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Project

Monitoring Health Impacts from Extreme Heat Events

Status: Completed
Operational Plan: 2017 - 2018

Extreme heat events can impact human health and lead to school and work absenteeism, productivity losses, and high health costs in local communities. We are sharing tools and lessons learned from our CEC 2015–2016 pilot project to expand capacity in communities and public health education organizations in North America to help healthcare professionals anticipate, assess, and prevent negative health outcomes from extreme heat events.

As a result of this CEC project:

  • An increased number of public health agencies serving communities in North America now have the capacity to monitor health outcomes related to extreme heat events, and tools for identifying vulnerable populations and treating these health outcomes.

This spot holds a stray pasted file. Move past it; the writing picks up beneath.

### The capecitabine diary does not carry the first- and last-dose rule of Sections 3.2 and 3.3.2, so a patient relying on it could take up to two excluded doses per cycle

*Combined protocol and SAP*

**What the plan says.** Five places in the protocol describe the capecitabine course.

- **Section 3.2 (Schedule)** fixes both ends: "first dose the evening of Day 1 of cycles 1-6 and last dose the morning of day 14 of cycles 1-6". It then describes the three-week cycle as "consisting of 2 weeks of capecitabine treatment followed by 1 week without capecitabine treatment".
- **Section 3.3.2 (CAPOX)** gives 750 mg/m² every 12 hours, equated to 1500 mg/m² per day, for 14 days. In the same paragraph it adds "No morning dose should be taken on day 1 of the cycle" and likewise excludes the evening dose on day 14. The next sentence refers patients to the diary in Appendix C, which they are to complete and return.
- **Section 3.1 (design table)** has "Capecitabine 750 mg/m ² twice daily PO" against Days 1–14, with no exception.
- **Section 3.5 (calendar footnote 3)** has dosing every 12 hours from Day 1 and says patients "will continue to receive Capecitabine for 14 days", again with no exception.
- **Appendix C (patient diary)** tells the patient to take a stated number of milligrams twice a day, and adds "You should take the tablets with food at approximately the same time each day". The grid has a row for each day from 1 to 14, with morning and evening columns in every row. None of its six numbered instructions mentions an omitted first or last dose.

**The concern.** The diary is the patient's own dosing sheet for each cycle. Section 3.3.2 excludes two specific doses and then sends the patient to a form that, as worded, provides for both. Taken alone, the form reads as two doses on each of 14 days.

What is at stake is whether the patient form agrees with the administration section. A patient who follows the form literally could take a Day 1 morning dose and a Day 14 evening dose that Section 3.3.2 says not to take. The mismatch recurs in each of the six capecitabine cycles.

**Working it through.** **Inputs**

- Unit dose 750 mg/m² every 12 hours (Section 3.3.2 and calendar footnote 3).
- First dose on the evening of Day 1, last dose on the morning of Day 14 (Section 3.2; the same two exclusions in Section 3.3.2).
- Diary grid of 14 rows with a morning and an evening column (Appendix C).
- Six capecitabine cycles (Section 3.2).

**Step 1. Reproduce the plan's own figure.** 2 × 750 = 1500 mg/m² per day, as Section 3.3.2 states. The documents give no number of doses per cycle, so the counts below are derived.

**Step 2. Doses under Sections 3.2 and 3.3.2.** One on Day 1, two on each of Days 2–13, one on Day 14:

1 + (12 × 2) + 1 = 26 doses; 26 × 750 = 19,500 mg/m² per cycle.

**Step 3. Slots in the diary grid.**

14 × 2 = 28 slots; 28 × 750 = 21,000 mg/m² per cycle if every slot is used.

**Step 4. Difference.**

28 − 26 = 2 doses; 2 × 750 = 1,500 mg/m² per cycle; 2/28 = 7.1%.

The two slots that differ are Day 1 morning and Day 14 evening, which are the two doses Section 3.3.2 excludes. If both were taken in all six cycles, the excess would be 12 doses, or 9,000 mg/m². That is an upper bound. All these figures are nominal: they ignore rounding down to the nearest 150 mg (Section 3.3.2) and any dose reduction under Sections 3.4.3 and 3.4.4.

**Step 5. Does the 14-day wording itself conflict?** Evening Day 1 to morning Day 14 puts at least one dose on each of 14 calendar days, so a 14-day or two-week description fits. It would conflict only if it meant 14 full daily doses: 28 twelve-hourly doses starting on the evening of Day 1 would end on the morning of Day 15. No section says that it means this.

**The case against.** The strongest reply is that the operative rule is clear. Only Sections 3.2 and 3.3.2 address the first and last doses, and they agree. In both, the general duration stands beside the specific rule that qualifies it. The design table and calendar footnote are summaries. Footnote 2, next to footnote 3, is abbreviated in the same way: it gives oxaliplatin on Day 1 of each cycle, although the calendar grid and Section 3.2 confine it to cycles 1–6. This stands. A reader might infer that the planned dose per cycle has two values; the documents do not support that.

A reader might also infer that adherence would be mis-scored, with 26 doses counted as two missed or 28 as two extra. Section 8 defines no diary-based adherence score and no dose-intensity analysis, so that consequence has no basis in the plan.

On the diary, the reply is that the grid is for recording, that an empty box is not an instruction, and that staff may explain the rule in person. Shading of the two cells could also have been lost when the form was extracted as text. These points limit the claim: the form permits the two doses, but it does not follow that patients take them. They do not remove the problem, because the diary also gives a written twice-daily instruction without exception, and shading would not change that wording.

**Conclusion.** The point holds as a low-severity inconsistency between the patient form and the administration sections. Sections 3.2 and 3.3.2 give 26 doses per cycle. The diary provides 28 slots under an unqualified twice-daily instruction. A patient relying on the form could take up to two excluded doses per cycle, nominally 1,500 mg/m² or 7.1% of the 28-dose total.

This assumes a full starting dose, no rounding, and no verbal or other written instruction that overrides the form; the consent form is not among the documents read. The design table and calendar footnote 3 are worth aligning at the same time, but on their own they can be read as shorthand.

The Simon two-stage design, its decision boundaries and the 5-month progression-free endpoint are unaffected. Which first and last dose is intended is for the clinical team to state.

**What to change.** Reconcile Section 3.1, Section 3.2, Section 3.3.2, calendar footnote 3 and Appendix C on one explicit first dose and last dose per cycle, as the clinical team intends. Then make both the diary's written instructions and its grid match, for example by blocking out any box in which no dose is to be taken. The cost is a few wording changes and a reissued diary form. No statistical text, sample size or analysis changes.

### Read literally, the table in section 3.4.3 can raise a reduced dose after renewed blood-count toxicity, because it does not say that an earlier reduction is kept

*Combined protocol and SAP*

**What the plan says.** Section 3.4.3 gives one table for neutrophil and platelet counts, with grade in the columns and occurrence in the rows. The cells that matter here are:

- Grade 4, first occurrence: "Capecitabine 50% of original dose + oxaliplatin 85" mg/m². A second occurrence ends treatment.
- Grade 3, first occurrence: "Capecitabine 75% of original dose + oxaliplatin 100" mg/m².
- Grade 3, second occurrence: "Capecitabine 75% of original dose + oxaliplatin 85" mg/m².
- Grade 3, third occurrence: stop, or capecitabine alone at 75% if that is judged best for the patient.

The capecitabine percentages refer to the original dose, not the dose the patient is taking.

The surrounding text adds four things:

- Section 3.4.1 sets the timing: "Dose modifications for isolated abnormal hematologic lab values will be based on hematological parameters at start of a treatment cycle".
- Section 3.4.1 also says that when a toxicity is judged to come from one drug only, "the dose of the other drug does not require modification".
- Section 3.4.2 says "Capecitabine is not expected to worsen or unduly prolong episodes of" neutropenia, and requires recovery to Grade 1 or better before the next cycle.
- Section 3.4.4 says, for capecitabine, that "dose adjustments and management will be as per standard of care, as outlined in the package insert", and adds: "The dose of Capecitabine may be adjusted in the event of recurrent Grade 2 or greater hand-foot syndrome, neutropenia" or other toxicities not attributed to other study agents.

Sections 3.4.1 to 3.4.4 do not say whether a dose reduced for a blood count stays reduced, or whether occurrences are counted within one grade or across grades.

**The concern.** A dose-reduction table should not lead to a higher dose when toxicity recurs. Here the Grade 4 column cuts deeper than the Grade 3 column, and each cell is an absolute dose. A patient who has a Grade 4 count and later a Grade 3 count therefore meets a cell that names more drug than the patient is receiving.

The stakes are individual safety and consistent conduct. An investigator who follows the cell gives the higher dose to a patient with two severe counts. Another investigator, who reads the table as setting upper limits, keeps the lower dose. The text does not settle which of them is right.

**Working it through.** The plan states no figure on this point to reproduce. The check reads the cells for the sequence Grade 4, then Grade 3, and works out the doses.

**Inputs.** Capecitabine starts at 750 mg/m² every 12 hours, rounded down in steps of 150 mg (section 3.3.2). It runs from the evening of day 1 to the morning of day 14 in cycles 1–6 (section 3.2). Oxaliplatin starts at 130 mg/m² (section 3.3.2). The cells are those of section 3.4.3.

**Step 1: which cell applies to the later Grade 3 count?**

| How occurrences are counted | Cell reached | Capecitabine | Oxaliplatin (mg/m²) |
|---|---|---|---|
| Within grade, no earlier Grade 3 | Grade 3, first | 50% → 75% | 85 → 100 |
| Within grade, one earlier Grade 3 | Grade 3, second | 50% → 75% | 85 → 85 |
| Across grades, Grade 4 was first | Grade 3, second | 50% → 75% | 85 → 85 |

• The British Columbia Centre for Disease Control has developed technology that uses historical and real-time data to predict probable final effects during extreme heat events.
  • In the municipality of Juarez, Chihuahua, a real-time heat alert system compiles health reports and simultaneously collects data on heat-related illnesses from clinics to report on the severity of extreme heat-related health impacts.
  • In Pinal County, Arizona, analyses of data on heat-related illnesses make it possible to identify vulnerable populations and improve emergency response during extreme heat events.

For more information about this project or to partner with us, contact:

Orlando Cabrera-Rivera
Head of Unit for Environmental Quality
(514) 350-4323

Erika Hercules
Assistant
(514) 350-4362